Man with cerebral ataxia to join ‘Home For Rare’ in Bengaluru
Vilas Shinde, a 43-year-old man from Pimpri, will soon be joining the country’s first-of-its-kind assisted living rehab centre for people with rare diseases in Bengaluru. Shinde has been suffering from cerebral ataxia since 1990.
Pune: Vilas Shinde, a 43-year-old man from Pimpri, will soon be joining the country’s first-of-its-kind assisted living rehab centre for people with rare diseases in Bengaluru. Shinde has been suffering from cerebral ataxia since 1990.
Ataxia is a rare disease where the person suffers from lack of muscle coordination which may affect speech, eye movements, ability to swallow, walking, picking up objects and other voluntary movements.
He aims to spend the rest of his life teaching and spreading awareness about rare diseases at Shanti Sadan Hoskote - Home for Rare, at Bengaluru.
Speaking about the assisted home for patients with rare diseases, Prasanna Shirol, Co-Founder and Executive Director, Organization for Rare Disease India (ORDI), Bengaluru who was recently in the city, said the rehab facility is for helping patients with rare diseases. The rehab centre is his brainchild.
“We are trying to get these patients together so that they can have supportive care. Many patients need physiotherapy and similar treatment on a daily basis. Also, these patients can an inspiration for others,” said Shirol.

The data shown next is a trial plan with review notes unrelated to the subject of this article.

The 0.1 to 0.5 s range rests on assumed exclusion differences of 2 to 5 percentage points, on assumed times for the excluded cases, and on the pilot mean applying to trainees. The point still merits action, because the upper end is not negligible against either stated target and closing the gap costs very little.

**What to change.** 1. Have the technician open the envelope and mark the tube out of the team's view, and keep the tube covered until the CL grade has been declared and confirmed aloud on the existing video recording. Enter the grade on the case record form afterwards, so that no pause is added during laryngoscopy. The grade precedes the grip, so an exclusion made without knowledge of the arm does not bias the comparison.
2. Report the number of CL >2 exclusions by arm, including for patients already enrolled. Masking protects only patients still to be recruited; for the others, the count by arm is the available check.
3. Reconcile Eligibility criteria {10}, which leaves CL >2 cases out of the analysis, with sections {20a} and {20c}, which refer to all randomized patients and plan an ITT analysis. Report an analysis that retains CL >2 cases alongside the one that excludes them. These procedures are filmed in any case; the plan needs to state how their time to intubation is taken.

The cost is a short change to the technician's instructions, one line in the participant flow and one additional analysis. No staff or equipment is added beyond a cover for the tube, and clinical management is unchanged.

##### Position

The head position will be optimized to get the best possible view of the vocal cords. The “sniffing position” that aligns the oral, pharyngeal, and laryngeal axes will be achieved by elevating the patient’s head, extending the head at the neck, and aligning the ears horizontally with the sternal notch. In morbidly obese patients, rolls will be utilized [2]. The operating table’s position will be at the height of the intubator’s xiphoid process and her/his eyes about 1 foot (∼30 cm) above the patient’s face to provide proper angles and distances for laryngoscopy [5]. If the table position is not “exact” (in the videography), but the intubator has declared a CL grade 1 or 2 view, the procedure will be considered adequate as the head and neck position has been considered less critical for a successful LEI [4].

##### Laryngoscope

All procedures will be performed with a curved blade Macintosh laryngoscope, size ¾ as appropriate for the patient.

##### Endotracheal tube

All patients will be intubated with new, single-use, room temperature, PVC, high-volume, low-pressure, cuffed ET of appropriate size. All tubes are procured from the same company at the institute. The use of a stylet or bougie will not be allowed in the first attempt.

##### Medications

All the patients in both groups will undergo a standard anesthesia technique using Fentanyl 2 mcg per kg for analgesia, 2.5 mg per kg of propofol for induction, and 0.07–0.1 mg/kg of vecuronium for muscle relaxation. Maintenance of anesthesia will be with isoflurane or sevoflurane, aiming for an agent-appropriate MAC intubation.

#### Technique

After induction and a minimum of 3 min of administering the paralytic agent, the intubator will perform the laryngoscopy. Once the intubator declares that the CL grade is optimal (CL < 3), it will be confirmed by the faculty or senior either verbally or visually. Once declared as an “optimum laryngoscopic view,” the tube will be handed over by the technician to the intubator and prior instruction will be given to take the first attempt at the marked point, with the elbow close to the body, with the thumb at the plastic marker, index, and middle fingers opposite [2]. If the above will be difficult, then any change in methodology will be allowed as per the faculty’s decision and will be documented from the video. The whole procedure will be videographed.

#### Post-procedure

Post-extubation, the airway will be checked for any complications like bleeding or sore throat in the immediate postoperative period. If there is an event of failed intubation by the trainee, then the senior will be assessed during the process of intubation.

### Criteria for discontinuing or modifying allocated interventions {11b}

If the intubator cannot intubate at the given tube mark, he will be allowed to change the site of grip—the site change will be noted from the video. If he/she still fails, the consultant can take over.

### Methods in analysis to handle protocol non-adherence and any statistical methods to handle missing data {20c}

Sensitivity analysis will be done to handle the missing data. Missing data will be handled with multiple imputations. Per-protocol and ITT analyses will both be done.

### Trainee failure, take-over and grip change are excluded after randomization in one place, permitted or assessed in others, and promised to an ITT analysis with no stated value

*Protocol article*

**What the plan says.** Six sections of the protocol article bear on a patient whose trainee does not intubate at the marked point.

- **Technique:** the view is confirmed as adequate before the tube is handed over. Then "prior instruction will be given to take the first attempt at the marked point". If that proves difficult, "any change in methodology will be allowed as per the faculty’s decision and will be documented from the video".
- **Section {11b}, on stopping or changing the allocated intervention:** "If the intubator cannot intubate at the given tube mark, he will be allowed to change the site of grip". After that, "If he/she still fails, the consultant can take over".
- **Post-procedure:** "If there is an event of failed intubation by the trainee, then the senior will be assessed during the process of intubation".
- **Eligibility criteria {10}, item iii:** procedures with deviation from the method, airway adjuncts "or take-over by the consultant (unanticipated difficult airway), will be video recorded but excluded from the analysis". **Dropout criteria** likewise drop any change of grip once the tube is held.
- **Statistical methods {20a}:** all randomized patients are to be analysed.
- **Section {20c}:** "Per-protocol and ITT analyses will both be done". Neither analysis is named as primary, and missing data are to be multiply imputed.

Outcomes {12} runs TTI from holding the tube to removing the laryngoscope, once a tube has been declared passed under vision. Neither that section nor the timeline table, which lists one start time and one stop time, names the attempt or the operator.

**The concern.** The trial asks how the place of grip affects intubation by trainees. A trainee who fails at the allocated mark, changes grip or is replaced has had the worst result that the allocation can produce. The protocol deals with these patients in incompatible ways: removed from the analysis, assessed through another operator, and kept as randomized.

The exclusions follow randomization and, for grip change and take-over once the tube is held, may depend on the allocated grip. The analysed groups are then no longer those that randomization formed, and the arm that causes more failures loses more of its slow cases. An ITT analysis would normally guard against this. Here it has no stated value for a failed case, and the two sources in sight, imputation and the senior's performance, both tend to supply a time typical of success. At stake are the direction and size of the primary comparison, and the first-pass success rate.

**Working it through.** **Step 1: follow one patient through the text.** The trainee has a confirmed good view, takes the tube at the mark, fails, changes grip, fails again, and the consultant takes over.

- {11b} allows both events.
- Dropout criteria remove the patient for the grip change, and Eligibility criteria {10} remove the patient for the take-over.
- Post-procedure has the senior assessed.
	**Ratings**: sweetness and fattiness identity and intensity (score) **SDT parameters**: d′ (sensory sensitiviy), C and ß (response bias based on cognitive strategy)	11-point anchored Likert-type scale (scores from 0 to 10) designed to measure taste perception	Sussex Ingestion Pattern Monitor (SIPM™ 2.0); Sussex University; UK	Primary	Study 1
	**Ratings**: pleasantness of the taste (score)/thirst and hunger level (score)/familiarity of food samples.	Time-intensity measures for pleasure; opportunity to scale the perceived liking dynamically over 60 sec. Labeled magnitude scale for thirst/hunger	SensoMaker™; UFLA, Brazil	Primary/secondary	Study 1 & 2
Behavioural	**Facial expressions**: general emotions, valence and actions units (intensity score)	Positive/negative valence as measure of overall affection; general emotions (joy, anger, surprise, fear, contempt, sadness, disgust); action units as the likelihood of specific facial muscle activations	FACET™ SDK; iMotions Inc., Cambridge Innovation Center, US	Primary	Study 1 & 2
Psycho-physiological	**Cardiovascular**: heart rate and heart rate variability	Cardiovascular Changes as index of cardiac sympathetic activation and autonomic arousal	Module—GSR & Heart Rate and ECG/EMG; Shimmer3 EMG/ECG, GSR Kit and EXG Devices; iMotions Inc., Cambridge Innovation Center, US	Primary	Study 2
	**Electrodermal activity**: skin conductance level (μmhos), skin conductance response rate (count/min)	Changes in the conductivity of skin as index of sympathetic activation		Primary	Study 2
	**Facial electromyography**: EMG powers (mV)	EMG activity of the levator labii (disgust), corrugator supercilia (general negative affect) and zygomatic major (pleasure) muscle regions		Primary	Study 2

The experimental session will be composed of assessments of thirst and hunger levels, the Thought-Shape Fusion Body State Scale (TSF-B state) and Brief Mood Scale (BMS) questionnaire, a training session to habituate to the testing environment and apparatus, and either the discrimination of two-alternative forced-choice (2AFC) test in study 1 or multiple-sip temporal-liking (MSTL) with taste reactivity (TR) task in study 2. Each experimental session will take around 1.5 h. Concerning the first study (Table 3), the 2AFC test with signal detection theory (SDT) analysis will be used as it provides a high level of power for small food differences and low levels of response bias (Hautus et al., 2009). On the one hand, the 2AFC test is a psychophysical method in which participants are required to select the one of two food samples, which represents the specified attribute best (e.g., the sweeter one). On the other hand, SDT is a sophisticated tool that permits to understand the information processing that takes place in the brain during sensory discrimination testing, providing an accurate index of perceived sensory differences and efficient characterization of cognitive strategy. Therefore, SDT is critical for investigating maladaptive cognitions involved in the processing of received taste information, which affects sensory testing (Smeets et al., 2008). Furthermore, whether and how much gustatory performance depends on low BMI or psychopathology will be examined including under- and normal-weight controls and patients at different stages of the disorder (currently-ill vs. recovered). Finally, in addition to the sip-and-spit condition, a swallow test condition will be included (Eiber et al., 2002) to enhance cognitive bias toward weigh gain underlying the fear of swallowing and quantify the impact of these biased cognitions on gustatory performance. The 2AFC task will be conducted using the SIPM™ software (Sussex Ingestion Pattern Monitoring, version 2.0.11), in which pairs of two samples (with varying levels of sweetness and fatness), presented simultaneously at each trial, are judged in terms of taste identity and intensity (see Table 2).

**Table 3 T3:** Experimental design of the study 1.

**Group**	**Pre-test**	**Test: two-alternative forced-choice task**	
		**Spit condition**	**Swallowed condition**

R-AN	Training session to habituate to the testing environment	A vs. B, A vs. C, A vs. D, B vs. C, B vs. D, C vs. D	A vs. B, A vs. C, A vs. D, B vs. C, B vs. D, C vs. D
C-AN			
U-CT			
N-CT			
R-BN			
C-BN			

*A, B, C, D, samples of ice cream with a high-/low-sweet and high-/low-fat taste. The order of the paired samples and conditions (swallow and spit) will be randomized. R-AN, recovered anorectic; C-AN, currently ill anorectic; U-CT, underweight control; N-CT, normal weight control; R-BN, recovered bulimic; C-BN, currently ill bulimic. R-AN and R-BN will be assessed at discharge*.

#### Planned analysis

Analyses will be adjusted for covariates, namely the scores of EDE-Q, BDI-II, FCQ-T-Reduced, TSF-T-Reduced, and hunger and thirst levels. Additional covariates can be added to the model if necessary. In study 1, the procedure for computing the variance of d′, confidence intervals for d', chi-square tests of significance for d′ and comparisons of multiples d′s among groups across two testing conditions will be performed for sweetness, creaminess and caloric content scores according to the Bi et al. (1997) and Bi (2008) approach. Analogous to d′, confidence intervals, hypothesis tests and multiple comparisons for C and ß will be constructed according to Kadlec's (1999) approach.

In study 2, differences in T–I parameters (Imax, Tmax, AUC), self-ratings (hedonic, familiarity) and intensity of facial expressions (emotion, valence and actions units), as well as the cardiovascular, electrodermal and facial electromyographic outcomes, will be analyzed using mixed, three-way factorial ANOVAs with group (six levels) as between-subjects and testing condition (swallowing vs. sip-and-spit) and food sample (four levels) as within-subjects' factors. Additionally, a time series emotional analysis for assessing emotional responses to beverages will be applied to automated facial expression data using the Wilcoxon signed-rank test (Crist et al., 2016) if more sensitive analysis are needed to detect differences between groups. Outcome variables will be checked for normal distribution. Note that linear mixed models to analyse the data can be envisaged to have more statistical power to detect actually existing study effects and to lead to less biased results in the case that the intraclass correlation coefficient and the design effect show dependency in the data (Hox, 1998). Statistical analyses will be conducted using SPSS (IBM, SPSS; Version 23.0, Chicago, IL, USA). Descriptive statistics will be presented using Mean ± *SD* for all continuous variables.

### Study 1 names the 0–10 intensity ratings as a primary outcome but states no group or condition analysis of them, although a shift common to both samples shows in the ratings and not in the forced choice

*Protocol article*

Speaking to Sakal Times, Shinde said he was diagnosed with ataxia when he was in Std IX.
“Even after the diagnosis, I passed Std X and Std XII and then I got admission in first year commerce. But in third year I failed. When I went to the principal to take readmission, he told me there is no point in getting education as I am suffering from this disease,” said Shinde.
After this incident, Shinde dropped out of college. “I wanted to complete college and take a reputed job. However, with my condition it was not possible,” said Shinde.
Shinde said his condition is similar to that of a person under the influence of alcohol.
“Under the influence of alcohol, a person loses balance and voluntary moments. In cerebral ataxia the same thing happens. However, after a good night’s sleep the drunk man gets better. But I don’t. Due to my eyes and walking position many people thought I was drunk. But that was not true. The condition I have is degenerative and slowly my other body parts started getting affected,” said Shinde.
Shinde said today he can walk but standing without the support of a wall is difficult.
“My family has been supportive. My mother and I, live with my brother and his family. Now that I have decided to shift to Bengaluru, they are still supportive. I want to keep myself mentally and as much as possible, physically active. That’s the key to better living, especially in this condition,” said Shinde.
He said he wants to spread the word and give hope to others with similar conditions. “I decided to go to Bengaluru because there, with the help of other organisations, I can meet people who have similar conditions. I want to tell them they have hope and their disability should not let them restrict themselves,” said Shinde.
What is cerebral ataxia?
Ataxia is a rare disease where the person suffers from lack of muscle coordination which may affect speech, eye movements, the ability to swallow, walking, picking up objects and other voluntary movements.
What is the prevalence of cerebral ataxia?
A global epidemiological study on ataxia in 2017 reported an estimated overall prevalence rate of 26 per 1,00,000 in children.